# Report - Frustrated Total Internal Reflection and the Evanescent Wave

## An Introduction to Evanescent Waves and Frustrated Total Internal Reflection:

It is often believed that no light is transmitted during total internal reflection. However, due to Maxwell's equations, we know that an electromagnetic field cannot end suddenly at an interface. Instead, a standing wave known as the evanescent wave is formed. The evanescent standing wave decays exponentially and does not propagate; therefore, it can be referred to as an evanescent field.

An interesting phenomenon associated with the evanescent field is the frustration of total internal reflection. If we shine a laser through a prism so that the light hits the glass-air interface at an angle beyond the critical angle, we will be able to observe total internal reflection and an evanescent field is formed. If however, a second prism is placed within a few wavelengths of the first prism, the evanescent field can be coupled and the laser light is transmitted through the second prism. This is frustrated total internal reflection.

## Setup: This is a drawing of my setup. The laser is a polarized Melles Griot that is 62 cm long. The prisms are arranged as shown in the drawing held together by two rubber bands. A piece of nickel foil (approximately 12μm thick) is placed between the two prisms at one end, creating a triangular air gap. The prisms are mounted on a vernier turntable (see pictures below) that can measure angles to within five minutes of a degree. The turntable is screwed on to a translation stage that is equipped with a micrometer screw. The prism array can therefore be rotated and translated. A photodetector is connected to a multimeter to measure the intensity of the transmitted light.

Pictures by jpg2html

The turntable is equipped with a vernier. To read the angle, look where the bottom "0" line is in relation to the upper scale. Then, find where a tick on the bottom lines up with a tick on the top, that is the minutes measurement of the degree. For example, in the above picture, the angle is 301° and 30 minutes, or 301.5° .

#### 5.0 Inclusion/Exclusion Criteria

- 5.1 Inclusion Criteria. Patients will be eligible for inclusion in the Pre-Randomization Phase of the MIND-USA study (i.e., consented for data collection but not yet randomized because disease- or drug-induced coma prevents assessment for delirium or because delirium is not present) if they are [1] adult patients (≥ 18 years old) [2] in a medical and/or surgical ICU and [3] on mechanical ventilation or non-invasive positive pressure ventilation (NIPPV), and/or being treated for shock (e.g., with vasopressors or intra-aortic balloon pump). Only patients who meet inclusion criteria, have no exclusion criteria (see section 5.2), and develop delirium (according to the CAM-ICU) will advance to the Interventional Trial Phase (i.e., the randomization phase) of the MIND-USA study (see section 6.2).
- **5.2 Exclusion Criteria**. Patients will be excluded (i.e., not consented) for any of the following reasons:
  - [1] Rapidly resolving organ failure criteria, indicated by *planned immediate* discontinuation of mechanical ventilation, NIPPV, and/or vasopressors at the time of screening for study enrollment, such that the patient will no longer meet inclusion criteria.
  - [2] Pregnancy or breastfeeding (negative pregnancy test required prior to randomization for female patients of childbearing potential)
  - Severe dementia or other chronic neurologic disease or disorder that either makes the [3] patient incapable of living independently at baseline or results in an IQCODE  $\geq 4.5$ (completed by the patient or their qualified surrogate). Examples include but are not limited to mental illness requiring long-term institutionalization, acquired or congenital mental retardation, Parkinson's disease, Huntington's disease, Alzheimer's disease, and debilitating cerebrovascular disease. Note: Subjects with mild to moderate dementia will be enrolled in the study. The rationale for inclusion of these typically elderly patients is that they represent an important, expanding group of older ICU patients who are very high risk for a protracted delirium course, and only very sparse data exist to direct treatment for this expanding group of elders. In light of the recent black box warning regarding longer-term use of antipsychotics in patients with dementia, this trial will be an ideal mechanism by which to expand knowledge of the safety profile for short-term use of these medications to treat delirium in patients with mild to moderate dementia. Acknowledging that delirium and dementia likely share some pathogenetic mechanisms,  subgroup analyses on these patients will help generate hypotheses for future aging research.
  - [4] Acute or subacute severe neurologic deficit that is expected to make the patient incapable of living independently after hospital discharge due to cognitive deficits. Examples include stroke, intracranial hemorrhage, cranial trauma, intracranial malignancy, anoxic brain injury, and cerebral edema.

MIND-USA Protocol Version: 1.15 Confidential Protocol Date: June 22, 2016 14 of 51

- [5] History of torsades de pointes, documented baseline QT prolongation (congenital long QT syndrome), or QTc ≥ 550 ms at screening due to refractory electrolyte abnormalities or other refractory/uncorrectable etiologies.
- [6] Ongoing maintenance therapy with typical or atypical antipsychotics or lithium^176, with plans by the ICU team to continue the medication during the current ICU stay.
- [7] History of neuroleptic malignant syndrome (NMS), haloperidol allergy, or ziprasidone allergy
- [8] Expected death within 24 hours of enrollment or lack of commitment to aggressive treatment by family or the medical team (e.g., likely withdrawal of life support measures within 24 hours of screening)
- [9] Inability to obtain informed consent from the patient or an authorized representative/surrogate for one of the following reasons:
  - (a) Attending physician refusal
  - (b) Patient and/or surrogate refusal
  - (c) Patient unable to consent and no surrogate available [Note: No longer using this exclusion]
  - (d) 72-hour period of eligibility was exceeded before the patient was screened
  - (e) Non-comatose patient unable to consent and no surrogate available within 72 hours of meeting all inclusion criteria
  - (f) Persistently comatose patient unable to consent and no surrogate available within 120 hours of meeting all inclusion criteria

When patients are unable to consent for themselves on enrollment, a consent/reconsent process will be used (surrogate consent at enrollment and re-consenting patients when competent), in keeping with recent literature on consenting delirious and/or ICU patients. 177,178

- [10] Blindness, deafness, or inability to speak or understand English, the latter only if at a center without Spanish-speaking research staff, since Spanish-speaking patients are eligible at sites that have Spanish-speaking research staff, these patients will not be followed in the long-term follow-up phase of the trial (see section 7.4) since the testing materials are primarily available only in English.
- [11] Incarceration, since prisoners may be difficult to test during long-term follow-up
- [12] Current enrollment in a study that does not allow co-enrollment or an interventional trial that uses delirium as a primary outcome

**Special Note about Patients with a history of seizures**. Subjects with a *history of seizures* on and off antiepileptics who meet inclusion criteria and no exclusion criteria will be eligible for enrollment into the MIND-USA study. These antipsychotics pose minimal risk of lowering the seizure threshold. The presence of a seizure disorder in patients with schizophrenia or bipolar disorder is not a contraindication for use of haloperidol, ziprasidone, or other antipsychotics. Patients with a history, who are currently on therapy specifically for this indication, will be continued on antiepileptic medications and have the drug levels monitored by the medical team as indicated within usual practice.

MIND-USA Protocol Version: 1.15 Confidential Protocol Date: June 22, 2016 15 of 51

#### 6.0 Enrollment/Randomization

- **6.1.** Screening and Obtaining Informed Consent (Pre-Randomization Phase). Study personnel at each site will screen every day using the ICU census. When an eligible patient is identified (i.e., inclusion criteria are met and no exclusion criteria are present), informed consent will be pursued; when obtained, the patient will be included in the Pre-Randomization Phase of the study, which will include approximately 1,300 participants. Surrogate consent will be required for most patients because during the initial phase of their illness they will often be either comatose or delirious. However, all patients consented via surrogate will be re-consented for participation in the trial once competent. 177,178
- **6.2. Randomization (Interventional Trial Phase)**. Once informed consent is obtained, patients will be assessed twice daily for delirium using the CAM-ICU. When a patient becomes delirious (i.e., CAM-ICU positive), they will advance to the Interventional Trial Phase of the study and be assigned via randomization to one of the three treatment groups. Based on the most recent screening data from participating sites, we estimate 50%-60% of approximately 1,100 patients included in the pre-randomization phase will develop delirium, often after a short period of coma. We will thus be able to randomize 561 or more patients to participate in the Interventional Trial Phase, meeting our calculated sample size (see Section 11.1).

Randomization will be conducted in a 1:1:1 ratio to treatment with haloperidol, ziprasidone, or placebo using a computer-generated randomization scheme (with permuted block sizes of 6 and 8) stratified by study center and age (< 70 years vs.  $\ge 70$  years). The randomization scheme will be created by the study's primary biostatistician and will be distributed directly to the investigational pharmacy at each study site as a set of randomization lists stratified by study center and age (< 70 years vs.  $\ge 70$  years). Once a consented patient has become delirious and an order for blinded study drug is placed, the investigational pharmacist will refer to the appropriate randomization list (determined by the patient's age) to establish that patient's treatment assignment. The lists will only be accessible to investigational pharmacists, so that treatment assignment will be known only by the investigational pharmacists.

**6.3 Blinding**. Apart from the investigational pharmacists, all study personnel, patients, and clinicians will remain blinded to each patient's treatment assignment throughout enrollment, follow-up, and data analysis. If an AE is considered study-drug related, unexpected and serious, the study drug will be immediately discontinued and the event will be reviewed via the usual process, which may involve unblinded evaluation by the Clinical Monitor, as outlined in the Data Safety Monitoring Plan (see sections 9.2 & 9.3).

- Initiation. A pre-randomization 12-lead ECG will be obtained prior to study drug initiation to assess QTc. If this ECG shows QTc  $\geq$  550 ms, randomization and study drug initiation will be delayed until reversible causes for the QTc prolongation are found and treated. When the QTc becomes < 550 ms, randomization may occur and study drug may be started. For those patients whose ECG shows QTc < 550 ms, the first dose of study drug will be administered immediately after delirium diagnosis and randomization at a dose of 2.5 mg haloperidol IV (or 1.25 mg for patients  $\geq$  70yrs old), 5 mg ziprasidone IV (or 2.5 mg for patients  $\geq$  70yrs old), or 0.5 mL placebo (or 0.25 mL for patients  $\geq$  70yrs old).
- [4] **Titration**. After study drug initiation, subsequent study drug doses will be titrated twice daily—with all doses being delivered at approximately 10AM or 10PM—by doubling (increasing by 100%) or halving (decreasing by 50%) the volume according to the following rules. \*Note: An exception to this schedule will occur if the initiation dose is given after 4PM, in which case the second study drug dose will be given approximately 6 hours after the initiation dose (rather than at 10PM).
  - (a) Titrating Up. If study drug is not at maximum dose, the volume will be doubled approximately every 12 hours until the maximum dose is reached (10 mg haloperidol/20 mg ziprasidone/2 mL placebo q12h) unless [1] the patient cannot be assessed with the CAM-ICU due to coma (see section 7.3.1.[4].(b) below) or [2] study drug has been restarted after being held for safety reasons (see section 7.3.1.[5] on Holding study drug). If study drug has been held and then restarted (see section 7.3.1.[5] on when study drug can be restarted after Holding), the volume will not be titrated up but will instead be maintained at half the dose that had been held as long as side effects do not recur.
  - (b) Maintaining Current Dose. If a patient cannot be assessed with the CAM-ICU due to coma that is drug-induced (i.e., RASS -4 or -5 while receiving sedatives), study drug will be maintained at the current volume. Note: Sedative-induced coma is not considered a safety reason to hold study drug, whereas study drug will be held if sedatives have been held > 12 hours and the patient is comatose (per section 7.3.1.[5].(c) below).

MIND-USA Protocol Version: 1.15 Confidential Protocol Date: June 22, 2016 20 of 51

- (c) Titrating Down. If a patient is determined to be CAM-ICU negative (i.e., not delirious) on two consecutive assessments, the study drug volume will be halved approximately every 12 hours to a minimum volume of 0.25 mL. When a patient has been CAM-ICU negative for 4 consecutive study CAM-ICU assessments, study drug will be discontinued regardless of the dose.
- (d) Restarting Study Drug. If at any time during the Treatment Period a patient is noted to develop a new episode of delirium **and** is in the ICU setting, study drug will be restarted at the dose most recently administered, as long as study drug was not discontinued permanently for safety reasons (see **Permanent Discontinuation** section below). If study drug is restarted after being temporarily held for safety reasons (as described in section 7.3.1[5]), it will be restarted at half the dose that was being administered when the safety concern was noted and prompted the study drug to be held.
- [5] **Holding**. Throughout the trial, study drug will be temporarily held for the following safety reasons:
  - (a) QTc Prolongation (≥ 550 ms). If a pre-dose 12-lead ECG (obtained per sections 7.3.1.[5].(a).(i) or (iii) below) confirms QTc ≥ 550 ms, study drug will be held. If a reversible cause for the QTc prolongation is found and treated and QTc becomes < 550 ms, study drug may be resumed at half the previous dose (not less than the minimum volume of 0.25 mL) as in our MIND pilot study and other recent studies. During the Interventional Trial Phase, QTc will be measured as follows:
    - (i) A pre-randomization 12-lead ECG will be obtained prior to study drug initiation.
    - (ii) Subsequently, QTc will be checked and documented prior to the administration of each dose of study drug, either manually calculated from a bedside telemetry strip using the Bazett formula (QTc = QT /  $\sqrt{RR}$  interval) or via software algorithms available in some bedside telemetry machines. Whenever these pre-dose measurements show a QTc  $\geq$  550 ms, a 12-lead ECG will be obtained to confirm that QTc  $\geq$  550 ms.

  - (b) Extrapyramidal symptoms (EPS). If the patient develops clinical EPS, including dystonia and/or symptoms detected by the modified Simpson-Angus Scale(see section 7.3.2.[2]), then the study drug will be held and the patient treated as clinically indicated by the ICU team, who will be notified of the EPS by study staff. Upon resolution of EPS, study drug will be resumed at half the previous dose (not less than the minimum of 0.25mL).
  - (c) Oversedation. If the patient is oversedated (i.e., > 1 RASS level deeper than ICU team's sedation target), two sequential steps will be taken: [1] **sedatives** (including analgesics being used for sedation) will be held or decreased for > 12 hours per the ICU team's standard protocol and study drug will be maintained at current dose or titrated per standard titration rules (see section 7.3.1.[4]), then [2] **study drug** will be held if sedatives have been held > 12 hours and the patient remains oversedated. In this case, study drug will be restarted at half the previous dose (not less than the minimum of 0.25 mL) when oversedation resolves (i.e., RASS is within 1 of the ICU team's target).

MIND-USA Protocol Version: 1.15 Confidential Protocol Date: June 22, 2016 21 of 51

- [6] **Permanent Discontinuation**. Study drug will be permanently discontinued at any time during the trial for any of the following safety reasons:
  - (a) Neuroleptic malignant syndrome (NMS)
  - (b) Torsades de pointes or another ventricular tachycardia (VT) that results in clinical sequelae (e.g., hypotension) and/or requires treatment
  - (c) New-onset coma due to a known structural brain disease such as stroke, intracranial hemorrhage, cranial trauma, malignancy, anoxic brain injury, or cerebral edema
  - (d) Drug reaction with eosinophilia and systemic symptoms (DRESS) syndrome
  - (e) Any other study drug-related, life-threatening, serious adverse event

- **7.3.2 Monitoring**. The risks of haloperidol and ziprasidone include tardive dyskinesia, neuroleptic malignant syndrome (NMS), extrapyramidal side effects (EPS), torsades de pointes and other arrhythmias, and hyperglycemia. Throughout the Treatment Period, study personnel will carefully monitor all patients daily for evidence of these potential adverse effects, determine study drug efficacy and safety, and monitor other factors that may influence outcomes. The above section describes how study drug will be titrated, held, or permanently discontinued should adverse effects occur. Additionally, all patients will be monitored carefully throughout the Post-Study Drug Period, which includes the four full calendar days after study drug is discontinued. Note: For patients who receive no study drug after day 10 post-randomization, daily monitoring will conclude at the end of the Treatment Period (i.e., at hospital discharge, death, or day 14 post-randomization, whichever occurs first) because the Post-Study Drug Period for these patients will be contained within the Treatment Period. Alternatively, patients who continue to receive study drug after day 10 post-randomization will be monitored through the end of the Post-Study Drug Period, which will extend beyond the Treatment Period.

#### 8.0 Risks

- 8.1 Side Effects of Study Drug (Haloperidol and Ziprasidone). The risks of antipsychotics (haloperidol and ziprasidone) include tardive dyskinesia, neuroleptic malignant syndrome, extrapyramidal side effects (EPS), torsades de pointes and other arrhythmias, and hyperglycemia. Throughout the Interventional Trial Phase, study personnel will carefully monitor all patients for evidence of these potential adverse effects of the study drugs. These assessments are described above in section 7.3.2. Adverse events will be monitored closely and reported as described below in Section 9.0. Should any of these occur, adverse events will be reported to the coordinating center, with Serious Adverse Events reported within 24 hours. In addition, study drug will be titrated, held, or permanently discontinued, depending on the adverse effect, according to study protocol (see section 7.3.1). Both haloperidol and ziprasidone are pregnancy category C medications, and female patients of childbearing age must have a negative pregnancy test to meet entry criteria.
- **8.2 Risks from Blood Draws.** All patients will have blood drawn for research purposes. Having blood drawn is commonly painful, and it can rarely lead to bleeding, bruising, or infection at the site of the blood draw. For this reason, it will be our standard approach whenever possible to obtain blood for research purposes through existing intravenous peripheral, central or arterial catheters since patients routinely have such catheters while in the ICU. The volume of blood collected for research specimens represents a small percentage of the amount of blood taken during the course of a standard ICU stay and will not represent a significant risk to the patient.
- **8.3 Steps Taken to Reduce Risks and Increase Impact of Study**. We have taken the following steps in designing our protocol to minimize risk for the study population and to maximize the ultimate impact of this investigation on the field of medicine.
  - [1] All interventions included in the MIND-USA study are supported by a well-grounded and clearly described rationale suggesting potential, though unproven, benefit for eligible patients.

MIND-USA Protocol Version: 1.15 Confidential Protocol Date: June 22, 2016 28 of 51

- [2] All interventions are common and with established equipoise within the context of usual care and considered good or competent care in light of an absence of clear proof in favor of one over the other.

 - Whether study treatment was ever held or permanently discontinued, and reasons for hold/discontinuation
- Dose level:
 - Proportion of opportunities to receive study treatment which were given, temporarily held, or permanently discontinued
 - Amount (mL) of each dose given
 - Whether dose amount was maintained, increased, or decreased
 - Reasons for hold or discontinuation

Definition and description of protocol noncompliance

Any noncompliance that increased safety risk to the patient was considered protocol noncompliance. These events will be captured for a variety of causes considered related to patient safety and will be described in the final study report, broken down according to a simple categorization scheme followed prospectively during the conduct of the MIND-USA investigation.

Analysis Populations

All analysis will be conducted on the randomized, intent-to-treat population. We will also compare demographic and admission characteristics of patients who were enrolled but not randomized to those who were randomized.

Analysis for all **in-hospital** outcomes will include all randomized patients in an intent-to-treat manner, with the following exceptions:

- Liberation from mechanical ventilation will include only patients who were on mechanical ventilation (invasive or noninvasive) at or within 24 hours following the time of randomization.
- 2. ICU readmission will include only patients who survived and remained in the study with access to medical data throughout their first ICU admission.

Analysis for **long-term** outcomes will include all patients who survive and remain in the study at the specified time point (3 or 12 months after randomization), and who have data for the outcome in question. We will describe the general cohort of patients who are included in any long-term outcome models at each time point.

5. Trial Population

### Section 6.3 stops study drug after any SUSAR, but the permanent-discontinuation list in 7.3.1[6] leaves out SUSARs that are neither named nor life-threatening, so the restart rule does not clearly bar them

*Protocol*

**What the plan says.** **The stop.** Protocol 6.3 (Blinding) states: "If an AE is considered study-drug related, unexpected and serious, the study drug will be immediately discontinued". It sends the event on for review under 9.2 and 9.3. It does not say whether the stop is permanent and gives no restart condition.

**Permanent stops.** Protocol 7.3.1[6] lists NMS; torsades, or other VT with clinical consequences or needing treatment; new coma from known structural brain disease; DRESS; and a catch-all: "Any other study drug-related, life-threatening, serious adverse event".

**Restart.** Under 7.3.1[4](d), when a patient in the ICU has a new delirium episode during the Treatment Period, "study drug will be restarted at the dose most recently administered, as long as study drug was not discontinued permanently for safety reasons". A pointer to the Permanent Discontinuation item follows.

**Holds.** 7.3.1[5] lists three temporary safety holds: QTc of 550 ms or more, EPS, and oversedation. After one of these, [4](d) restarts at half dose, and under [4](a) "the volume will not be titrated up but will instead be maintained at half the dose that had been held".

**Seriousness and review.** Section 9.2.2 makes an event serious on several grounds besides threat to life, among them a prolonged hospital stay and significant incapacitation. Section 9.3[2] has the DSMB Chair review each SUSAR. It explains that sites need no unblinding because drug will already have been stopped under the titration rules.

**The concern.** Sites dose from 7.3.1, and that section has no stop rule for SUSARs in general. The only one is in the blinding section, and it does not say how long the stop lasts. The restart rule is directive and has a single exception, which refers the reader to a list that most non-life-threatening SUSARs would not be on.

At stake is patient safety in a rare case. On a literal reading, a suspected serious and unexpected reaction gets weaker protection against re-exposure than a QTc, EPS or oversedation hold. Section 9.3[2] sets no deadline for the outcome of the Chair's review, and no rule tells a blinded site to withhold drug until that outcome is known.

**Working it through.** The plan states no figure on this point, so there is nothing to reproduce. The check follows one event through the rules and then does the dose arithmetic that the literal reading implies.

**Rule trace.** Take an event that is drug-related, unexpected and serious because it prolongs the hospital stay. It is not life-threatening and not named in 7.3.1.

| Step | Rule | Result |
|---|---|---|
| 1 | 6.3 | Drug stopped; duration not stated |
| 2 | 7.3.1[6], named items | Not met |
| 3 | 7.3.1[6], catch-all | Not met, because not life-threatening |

## Data Analysis:

First the setup was rotated at an angle before the critical angle so that FTIR was not achieved. The setup now acts as a Fabry-Perot etalon and multiple reflections are observed. Data was taken on the intensity of the transmitted light as a function of the translated distance of the setup. As the air gap widens, we see that the transmitted intensity follows a pattern. Compared to the model, we see that the actual data shows a fanning as the critical points become progressively farther from each other. This is likely due to fact that the prisms are not perfectly flat. This data was taken with the laser horizontally polarized and vertically polarized.    These graphs demonstrate the fanning of the data. The location of the critical points was graphed against the translated distance. If the distance between the critical points was constant, then the plotted points would fall on a straight line instead of on a curve.  Next, the setup was turned so that FTIR was observed. Data was taken on the intensity of the evanescent wave as a function of gap width and translated distance.  As the air gap increases in size, we see that the evanescent wave decays exponentially.

 Dennis ChenJuly-2009